Friday, March 6, 2015

PCT 2014, Day 28: Manzanita in a Storm

DAY 28
May 22nd, Thursday
454 (Hiker Heaven) to 471

In my diary, I note on this day, with some disapproval, “Didn’t get up till 7:30.” Writing this now, from a time in my life where I’m lucky to wake up before 9, it’s a strange paradigm shift. But 7:30 was a late start in the desert— the sun was already high in the sky, and the heat was already oppressing you. And, like many hikers at Hiker Heaven, we had a difficult time leaving.

First we raided the communal fridge and ate scrambled eggs and yogurt for breakfast— two items we hadn’t eaten in ages. We also mixed jelly in an almost-empty jar of peanut butter and ate it straight.

While we were doing that, we got caught up talking to Angry Bird, who was having breakfast in the kitchen. He told us about the cabin he’d built in Pennsylvania, and all the improvements he was going to make on it. We asked him about his family (he has a couple brothers) and talked about ours. It was hard for me to imagine that, on day one, I had thought he was a snob— he was one of the most down-to-earth people I’d ever met.

Zach and I slowly started getting our stuff together. “Waxy,” loud and annoying as usual, solidly became repulsive in my mind that morning (he’d been wavering right on the edge of “annoying but somewhat endearing”). He disrespected the volunteers, turned on loud music then left the room, and had no filter for the filth that came out of his mouth. I was glad that he wasn’t hiking the trail this year— we wouldn’t see him on the trail. In fact, today was, fortunately, the last time we ran into him.

Beauty Shop had set up a barber chair and was giving people haircuts. Waxy and one of the Israeli guys got mohawks (throughout the next few weeks, we saw many mohawked people who bore Beauty Shop’s legacy). She also worked on completely shaving a guy’s head. His name was ManBearPig, short and stocky with pale blue eyes. He had a sandy-sounding voice and an awe-inspiring ability to fit more swear words than not in a sentence. To be honest, I couldn’t stand him at first, but it wasn’t long before I grew to like him. Later, he told us that he’d been too high to realize she was actually shaving his head, resulting in a painful scalp sunburn later!

At last, we strengthened our resolve and left, bidding everyone goodbye. We walked a mile back to the section of road that the trail runs along. We bought some candy in a convenience store and chatted with some cyclists who were there.

Licking the melted peanut-butter cup chocolate off our fingers, we continued down the road. It was sparsely marked, and we would have missed a turn onto a jeep road if it hadn’t been for a woman who lived at the junction stepping onto her front porch and letting us know it was time to take the dirt path to the right.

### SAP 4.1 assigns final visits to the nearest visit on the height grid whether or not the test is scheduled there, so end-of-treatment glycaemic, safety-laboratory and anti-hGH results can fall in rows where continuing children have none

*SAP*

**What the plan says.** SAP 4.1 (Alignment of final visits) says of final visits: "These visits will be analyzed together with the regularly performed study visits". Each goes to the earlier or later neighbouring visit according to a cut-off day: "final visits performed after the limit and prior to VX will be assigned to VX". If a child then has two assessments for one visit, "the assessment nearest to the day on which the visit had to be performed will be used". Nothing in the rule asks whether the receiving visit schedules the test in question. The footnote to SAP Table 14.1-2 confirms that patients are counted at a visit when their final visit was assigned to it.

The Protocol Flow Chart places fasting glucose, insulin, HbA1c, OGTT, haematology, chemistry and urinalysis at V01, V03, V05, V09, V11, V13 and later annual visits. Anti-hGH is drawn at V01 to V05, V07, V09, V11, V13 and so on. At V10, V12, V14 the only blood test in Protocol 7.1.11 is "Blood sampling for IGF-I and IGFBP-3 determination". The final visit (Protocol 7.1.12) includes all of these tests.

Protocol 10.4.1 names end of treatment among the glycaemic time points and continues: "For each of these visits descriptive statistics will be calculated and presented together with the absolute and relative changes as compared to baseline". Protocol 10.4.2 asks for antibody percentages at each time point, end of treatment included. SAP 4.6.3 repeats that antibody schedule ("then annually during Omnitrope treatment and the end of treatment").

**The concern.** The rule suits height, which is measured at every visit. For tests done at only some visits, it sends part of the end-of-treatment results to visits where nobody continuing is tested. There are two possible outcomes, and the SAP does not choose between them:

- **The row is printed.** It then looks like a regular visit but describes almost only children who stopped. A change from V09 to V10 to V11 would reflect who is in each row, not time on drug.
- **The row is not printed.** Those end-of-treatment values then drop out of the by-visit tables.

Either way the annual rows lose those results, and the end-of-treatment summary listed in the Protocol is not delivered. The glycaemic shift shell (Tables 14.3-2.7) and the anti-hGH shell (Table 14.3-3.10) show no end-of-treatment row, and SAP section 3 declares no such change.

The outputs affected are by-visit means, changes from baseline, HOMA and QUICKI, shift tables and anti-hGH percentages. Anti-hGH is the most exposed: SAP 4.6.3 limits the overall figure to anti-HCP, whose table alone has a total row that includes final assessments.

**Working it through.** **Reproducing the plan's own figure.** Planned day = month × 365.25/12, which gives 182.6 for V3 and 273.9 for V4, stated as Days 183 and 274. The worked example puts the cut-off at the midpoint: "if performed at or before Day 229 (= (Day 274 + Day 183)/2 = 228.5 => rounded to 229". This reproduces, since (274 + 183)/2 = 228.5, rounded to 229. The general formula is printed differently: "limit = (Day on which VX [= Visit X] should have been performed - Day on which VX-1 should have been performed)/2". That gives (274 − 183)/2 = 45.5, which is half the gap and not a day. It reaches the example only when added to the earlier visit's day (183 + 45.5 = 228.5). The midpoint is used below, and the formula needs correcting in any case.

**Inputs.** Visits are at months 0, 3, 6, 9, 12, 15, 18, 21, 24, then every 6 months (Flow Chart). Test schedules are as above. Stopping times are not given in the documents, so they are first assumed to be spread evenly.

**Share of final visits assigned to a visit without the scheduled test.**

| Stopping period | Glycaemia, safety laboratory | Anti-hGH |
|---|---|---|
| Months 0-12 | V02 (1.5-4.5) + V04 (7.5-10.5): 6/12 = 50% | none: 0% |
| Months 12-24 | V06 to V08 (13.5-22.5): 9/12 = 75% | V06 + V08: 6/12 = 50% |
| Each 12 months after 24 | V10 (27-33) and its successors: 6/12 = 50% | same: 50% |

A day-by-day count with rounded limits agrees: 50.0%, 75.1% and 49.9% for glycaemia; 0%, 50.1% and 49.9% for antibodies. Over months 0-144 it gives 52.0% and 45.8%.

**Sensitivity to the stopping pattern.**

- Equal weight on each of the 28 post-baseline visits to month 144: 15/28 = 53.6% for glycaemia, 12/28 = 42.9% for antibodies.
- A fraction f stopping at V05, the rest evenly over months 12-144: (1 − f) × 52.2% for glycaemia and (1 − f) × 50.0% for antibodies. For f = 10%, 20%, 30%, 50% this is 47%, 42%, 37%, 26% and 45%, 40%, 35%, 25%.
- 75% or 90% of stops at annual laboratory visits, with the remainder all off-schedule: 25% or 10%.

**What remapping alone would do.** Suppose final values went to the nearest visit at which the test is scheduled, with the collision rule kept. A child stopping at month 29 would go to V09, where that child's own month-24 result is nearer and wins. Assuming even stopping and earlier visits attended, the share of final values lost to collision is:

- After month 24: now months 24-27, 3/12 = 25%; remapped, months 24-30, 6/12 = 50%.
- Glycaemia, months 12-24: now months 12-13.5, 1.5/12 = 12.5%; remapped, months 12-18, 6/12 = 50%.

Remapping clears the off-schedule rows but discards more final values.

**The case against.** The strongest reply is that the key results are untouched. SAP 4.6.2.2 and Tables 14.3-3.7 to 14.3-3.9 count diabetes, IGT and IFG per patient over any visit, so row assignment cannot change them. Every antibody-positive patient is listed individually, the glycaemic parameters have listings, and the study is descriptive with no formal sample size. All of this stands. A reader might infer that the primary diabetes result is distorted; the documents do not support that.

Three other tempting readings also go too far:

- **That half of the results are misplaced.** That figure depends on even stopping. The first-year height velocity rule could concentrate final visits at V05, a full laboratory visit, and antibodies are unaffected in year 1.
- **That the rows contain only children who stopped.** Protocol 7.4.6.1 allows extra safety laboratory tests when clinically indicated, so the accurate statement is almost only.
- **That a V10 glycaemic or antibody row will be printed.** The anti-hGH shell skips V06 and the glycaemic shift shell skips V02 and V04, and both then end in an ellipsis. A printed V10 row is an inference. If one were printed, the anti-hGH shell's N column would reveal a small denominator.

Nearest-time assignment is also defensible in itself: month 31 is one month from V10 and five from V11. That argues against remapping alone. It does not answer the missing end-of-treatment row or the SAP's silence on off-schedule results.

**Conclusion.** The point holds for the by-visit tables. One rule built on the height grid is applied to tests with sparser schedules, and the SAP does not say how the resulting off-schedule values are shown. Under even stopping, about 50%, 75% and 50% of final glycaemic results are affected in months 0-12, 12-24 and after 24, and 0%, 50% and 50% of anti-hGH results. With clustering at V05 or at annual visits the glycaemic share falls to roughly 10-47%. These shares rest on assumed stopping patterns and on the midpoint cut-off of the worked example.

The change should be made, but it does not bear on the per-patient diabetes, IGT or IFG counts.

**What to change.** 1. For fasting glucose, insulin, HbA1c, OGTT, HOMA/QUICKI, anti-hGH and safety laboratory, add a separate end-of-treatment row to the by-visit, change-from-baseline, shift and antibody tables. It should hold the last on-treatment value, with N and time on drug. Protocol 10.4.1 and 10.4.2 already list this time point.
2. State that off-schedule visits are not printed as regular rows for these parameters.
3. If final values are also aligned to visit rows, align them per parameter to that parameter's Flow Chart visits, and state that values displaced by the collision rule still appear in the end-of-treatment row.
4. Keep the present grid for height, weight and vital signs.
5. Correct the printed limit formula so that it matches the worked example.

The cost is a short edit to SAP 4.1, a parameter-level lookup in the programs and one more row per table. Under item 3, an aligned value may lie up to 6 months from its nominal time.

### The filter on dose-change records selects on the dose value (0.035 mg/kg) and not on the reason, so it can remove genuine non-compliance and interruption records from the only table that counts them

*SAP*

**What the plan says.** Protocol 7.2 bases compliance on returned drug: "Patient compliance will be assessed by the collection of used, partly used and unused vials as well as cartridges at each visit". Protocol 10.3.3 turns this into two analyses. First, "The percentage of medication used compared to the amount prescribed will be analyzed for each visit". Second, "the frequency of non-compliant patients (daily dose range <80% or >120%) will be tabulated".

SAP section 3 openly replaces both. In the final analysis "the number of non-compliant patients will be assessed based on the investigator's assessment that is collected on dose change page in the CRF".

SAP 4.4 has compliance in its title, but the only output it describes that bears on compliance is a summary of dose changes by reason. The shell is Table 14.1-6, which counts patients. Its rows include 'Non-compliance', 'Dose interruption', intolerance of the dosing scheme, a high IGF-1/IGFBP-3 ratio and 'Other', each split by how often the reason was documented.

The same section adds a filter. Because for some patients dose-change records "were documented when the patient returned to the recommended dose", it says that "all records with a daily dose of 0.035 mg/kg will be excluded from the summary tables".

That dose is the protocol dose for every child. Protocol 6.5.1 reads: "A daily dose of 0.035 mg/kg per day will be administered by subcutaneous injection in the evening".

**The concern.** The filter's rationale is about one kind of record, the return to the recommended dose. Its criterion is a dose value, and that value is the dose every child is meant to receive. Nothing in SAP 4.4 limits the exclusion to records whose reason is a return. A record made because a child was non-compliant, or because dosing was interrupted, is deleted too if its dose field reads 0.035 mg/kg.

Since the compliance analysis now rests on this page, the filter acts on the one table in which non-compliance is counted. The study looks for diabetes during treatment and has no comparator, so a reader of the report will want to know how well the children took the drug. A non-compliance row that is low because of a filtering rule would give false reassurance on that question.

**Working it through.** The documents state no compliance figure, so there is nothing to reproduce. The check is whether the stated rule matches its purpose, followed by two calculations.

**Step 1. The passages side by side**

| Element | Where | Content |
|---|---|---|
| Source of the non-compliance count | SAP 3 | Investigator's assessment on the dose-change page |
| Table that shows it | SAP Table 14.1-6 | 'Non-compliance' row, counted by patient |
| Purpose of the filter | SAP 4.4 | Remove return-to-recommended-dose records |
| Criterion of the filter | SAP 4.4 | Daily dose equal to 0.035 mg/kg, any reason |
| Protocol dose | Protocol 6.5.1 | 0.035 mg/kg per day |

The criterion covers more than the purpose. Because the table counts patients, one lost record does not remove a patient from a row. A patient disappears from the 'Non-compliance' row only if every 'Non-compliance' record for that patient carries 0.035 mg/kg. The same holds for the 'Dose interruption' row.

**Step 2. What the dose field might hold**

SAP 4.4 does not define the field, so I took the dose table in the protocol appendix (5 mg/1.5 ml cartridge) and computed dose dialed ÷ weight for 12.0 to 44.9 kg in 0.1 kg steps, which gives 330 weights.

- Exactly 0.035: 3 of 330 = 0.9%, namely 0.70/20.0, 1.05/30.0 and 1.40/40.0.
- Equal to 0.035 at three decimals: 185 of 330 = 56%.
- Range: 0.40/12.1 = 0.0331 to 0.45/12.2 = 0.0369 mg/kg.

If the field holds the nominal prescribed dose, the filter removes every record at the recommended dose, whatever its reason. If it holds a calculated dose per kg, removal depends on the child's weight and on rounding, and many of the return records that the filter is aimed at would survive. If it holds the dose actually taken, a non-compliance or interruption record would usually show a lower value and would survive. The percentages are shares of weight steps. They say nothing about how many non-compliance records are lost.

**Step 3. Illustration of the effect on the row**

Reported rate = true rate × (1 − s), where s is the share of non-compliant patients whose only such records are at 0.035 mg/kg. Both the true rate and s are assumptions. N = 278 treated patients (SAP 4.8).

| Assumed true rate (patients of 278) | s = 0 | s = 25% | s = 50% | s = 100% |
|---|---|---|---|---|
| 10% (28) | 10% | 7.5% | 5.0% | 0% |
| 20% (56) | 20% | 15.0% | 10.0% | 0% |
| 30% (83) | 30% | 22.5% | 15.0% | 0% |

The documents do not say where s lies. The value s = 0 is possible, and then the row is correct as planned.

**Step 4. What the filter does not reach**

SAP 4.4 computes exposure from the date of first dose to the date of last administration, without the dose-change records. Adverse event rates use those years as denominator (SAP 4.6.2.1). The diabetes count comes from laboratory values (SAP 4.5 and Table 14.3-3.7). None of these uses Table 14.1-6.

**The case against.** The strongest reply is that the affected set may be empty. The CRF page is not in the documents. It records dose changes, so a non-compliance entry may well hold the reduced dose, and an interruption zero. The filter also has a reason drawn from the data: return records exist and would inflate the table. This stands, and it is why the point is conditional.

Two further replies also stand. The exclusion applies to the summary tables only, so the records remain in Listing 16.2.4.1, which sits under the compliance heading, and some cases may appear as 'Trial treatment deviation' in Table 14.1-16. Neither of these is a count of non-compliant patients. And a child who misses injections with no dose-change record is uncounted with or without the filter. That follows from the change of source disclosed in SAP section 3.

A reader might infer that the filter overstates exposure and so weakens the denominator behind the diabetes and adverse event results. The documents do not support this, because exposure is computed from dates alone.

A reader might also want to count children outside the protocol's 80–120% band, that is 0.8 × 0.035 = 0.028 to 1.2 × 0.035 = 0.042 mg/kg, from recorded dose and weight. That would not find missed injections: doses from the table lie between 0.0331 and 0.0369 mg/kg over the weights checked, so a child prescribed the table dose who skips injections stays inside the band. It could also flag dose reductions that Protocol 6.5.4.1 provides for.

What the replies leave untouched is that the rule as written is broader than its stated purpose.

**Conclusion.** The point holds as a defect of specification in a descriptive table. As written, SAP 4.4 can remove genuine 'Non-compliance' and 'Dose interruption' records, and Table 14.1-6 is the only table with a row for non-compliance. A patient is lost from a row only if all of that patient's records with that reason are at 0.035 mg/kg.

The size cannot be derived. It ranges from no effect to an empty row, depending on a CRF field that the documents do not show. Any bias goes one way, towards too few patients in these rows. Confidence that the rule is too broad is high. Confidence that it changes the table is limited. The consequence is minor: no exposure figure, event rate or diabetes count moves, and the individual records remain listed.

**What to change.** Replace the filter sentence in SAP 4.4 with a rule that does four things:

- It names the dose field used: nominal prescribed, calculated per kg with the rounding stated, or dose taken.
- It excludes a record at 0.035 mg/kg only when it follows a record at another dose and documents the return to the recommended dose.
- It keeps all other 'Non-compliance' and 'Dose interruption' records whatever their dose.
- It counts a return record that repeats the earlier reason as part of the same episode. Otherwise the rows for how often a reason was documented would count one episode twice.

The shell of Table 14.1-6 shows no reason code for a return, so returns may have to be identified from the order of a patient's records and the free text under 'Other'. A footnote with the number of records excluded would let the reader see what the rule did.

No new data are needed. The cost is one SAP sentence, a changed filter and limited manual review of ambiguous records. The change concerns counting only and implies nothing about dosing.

These hills were greener, thick with brush and manzanita. We crossed a highway and found a nice water cache, courtesy of the Andersons (we’d reach Casa de Luna tomorrow). Then we ascended into hills that reminded me in appearance of the Smokies, except covered in seven-foot-tall manzanita trees instead of full-grown trees. As we crept along the ever-rising trail dipping in and out of the mountain shoulders, the sky darkened, the air cooled, and clouds swept in. 

Soon we saw that a thunderstorm was approaching, with tiny lightning flashes in the distance and the purr of thunder. We donned our raincoats. But since our packs were so heavy due to the huge amount of water we were carrying, it was quite a struggle to walk, and soon we were sweating more water than was falling from the sky. The clouds still lay heavy over us, but the threat of rain passed us by. (We later talked to The Animal, who had been caught in the throes of the storm. Lightning struck a telephone line so close to him that it reset his watch!)

Near the end of the day, we turned a bend in the maze of manzanita and were greeted by a four-foot-tall plastic Frankenstein monster. This brought us up short, and then we saw a tiny oasis under the cover of the manzanita, stuffed full of hikers. They welcomed us over to a cache— again, courtesy of the Andersons. There was a cooler of soda with a note that said, “Please take 1 or 2… not 12. Love, the Andersons.” We stayed there for a little while, drinking soda and chatting with the people. Then we continued on to try to find a camping spot amid the slopes and thick brush. 

We chatted for a while with a middle-aged guy named Blue, probably named after his blue blue button-down shirt and intense blue eyes. He said he, as a single guy, had had a hard time hitchhiking. “You’re lucky to have a lady with you!” he told Zach. 

After an hour or so, we saw an opening in the brush. At first we thought we might be able to camp there, but then we saw that it was already occupied. When we saw who it was, we laughed aloud. “Matt and Sam!” I cried.

“No way,” Matt said, laughing louder than I’d heard him laugh before. “No freakin’ way.”

After making a few more jokes about how we were stalking them, we said goodbye and continued up the mountain. After another mile, we found a decently flat hump of ground that the trail curved around. We beat down the sand to make it more level, then cooked dinner with our new stove. It worked so much faster than our old alcohol stove! We were thrilled. We crawled into the tent and Zach read a chapter of Lord of the Rings. Denethor died. I wept.


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